By Matthew Anderson
Published on February 16, 2018

Originally published by The Hill.

On a September morning in 1996, then-Gov. Mike Leavitt of Utah opened the newspaper to read that, with the stroke of a pen, nearly 2 million acres of land in southern Utah had been unilaterally designated as the Grand Staircase-Escalante National Monument. This unwelcome surprise left rural Utah reeling. More than 20 years later, the designation is still controversial — especially in Kane and Garfield counties.

While the Grand Staircase-Escalante National Monument designation may have bolstered tourism in the area, this unilateral decision has had a number of unintended consequences. Take ranching, for example. Despite President Clinton’s promise that grazing would remain at historical levels, actual use grazing permits in the Grand Staircase-Escalante National Monument have declined by almost a third.

Are you enjoying this content?

Get insights into Utah and national policy and politics by signing up for our newsletter!

The ranchers left in this area are facing an uphill battle — struggling to fence wetland areas, maintain roads, or take other necessary measures to ensure the health and safety of their livestock. This has forced cattle off the range and ranching families from the public lands they have worked on for generations. Such is the result when one man with a phone and pen takes a top-down approach to public land management.

We can do better.

Flash forward to the day after President Trump’s historic decision to shrink the monument. Rep. Chris Stewart (R-Utah) introduced the Grand Staircase Escalante Enhancement Act – securing the future of the region’s public lands and including the voices of those most impacted by their management. Presidential action, by nature, is fleeting. What can be done by one executive can just as easily be undone by the next individual occupying the White House. The establishment, expansion and reduction of national monuments are no exception.

This situation relegates national monuments to little more than political footballs being punted back and forth between presidential administrations. Nobody wins in this scenario: not the environment, not the archaeological resources, and certainly not the people of Kane and Garfield counties.

Stewart’s bill creates certainty for these public lands through the legislative process — driven by locals — and a bottom-up approach. Countless hours meeting with locals and their elected officials produced the boundaries and management in this legislation.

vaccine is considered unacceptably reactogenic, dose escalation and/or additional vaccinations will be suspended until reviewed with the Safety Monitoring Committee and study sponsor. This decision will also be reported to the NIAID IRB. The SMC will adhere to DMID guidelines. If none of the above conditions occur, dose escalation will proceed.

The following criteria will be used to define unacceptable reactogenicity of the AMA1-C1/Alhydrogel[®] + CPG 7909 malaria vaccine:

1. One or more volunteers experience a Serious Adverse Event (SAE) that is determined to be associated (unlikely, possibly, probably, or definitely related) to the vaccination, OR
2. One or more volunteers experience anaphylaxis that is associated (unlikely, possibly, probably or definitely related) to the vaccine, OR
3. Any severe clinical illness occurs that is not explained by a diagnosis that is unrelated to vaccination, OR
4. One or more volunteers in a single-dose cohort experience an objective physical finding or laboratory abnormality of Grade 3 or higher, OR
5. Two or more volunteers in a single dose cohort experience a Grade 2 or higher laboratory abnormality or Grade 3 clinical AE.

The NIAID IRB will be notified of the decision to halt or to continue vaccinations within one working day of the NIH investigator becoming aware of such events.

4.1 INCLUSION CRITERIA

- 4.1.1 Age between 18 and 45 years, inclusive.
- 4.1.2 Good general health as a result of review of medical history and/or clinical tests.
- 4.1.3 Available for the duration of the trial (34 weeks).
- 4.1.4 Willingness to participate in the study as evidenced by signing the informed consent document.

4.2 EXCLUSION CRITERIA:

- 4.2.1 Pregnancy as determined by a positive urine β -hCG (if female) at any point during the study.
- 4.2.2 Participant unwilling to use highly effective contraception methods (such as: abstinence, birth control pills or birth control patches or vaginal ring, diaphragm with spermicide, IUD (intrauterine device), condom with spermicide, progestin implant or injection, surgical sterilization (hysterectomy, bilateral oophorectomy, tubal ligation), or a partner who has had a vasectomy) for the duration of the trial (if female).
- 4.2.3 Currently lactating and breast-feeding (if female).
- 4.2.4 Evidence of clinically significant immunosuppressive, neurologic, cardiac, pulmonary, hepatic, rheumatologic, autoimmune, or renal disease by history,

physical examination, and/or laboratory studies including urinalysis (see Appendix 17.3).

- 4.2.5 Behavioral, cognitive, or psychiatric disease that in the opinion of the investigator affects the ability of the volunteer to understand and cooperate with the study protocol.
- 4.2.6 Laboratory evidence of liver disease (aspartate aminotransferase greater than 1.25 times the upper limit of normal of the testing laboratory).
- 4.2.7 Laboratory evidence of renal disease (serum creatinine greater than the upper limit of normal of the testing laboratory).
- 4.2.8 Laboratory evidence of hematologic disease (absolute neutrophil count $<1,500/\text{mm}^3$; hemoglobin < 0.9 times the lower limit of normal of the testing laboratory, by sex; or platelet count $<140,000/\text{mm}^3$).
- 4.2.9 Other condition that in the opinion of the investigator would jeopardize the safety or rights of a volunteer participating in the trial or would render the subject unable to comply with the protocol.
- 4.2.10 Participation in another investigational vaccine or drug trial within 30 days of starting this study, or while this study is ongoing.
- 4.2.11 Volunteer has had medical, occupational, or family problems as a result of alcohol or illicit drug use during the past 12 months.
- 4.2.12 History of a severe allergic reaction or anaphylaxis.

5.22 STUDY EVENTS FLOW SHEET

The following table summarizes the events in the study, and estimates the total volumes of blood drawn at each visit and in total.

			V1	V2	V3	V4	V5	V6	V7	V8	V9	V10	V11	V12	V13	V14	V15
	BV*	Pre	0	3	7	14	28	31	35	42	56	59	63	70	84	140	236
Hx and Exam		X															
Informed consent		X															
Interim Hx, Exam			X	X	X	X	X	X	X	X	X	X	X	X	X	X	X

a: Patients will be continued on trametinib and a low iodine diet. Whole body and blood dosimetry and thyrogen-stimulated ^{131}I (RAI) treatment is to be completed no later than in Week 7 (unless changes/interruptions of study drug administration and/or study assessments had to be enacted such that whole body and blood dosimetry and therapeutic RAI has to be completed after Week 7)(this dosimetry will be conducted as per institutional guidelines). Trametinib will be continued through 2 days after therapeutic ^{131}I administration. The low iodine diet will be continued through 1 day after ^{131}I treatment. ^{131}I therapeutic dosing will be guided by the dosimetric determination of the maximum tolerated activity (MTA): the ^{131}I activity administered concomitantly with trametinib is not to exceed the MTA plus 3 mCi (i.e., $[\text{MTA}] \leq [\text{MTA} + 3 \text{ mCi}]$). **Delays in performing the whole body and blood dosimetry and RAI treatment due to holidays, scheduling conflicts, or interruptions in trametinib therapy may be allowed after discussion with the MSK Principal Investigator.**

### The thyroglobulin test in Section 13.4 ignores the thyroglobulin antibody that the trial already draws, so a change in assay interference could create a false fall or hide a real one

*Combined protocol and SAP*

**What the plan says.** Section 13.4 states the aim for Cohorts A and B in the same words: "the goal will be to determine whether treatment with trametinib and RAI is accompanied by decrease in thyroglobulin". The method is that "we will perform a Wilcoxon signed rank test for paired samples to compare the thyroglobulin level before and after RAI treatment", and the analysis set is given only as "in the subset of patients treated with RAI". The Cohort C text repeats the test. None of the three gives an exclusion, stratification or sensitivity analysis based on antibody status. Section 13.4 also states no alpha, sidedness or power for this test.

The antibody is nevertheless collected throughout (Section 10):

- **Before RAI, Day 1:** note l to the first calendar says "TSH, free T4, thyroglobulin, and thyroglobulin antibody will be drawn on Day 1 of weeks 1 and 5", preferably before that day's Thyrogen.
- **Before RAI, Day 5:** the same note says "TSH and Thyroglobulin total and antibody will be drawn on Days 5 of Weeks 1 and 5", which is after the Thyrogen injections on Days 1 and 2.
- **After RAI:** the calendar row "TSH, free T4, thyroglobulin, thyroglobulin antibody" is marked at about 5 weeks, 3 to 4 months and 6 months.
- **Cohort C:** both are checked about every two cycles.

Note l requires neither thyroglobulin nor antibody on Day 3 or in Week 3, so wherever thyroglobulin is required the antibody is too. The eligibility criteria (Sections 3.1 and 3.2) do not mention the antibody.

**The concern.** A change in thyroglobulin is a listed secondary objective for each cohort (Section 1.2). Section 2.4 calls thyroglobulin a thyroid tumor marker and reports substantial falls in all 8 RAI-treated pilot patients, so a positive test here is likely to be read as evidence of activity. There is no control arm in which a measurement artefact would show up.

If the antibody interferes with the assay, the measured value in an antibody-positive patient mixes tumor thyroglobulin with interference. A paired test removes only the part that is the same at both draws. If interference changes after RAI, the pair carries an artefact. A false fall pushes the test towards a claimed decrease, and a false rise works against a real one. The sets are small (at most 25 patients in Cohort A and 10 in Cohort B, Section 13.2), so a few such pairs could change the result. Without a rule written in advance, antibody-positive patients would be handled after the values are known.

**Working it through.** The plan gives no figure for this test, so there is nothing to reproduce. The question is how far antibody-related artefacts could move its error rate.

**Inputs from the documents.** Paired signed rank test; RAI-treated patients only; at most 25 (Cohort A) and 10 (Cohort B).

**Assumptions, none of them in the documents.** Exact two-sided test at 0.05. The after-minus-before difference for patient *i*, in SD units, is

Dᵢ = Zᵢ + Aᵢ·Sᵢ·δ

Once passed, the Grand Staircase Escalante Enhancement Act will take this a step further by establishing the first locally managed national park in our country’s history. A team made up of representatives from Kane and Garfield counties will be influential voices that manage the park as well as the Grand Staircase, Kaiparowits, and Escalante Canyons national monuments. This move recognizes the importance of this land to those who live closest to it and puts them in the driver’s seat to make decisions on how to protect and preserve this beautiful area.

Stewart’s bill provides the opportunity to get management of the Grand Staircase Escalante region right. Local input and the permanency of this legislation helps those communities closest to the land adequately prepare for and reap the benefits from the new designations. It also provides locals the opportunity to demonstrate that protection of the land and the needs of local economies are not mutually exclusive. Tourism and preservation will continue in the area, but traditional uses, like grazing, will return to bolster the economy.

As the West’s economy continues to evolve and more emphasis is placed on outdoor recreation, the Grand Staircase Escalante Enhancement Act serves as a sensible solution to meet new economic demands while working through the unintended consequences of unilateral land management decisions. When the voices of locals are heard and represented, tension is defused, multiple uses of the land ensue and economies thrive.

This is the type of solution we all should agree on — and should pass with bipartisan support through Congress. It’s not about left or right, it’s about locals becoming an integral part of public land management.


Matt Anderson is director of Sutherland Institute’s Coalition for Self-Government in the West. He has been featured in local, national and international media, including BBC, NPR, C-SPAN, Buzzfeed, the Washington Examiner and a variety of Associated Press articles. Matt is a regular contributor to The Hill and Deseret News.

Matt graduated from Utah State University in 2014 with a bachelor’s degree in political science and is pursuing a master’s of political science with an emphasis in public lands policy. He is an active member of his community – volunteering on political campaigns, serving as a state delegate and precinct chair – and he is involved with a number of conservation organizations. When Matt isn’t working on public policy, you are likely to find him in Utah’s Bear River Mountain Range fly-fishing, hunting or ATV riding.


Load More